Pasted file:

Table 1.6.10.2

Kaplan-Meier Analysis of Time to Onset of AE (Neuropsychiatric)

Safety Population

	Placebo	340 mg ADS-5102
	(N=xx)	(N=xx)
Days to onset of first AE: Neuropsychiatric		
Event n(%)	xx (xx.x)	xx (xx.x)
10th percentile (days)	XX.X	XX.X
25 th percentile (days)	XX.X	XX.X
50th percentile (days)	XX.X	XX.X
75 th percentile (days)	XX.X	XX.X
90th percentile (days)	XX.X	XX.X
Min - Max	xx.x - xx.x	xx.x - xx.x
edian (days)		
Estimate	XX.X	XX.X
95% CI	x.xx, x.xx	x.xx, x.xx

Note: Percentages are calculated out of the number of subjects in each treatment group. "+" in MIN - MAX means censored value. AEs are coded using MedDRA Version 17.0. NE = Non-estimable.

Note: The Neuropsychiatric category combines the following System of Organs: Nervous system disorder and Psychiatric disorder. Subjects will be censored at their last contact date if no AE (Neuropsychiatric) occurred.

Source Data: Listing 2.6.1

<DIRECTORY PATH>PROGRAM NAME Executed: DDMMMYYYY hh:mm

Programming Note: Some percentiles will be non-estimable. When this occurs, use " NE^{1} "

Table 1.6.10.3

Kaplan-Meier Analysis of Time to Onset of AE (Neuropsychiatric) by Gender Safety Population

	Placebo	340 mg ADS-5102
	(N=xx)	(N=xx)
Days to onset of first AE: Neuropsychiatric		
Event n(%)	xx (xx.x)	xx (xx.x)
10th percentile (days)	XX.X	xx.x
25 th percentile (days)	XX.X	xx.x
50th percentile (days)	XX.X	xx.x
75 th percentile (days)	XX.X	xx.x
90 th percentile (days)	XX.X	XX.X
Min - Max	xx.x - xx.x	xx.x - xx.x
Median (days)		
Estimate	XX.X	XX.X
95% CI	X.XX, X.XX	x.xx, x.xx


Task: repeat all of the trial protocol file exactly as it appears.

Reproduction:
Table 1.6.10.2

Kaplan-Meier Analysis of Time to Onset of AE (Neuropsychiatric)

Safety Population

	Placebo	340 mg ADS-5102
	(N=xx)	(N=xx)
Days to onset of first AE: Neuropsychiatric		
Event n(%)	xx (xx.x)	xx (xx.x)
10th percentile (days)	XX.X	XX.X
25 th percentile (days)	XX.X	XX.X
50th percentile (days)	XX.X	XX.X
75 th percentile (days)	XX.X	XX.X
90th percentile (days)	XX.X	XX.X
Min - Max	xx.x - xx.x	xx.x - xx.x
edian (days)		
Estimate	XX.X	XX.X
95% CI	x.xx, x.xx	x.xx, x.xx

Note: Percentages are calculated out of the number of subjects in each treatment group. "+" in MIN - MAX means censored value. AEs are coded using MedDRA Version 17.0. NE = Non-estimable.

Note: The Neuropsychiatric category combines the following System of Organs: Nervous system disorder and Psychiatric disorder. Subjects will be censored at their last contact date if no AE (Neuropsychiatric) occurred.

Source Data: Listing 2.6.1

<DIRECTORY PATH>PROGRAM NAME Executed: DDMMMYYYY hh:mm

Programming Note: Some percentiles will be non-estimable. When this occurs, use " NE^{1} "

Table 1.6.10.3

Kaplan-Meier Analysis of Time to Onset of AE (Neuropsychiatric) by Gender Safety Population

	Placebo	340 mg ADS-5102
	(N=xx)	(N=xx)
Days to onset of first AE: Neuropsychiatric		
Event n(%)	xx (xx.x)	xx (xx.x)
10th percentile (days)	XX.X	xx.x
25 th percentile (days)	XX.X	xx.x
50th percentile (days)	XX.X	xx.x
75 th percentile (days)	XX.X	xx.x
90 th percentile (days)	XX.X	XX.X
Min - Max	xx.x - xx.x	xx.x - xx.x
Median (days)		
Estimate	XX.X	XX.X
95% CI	X.XX, X.XX	x.xx, x.xx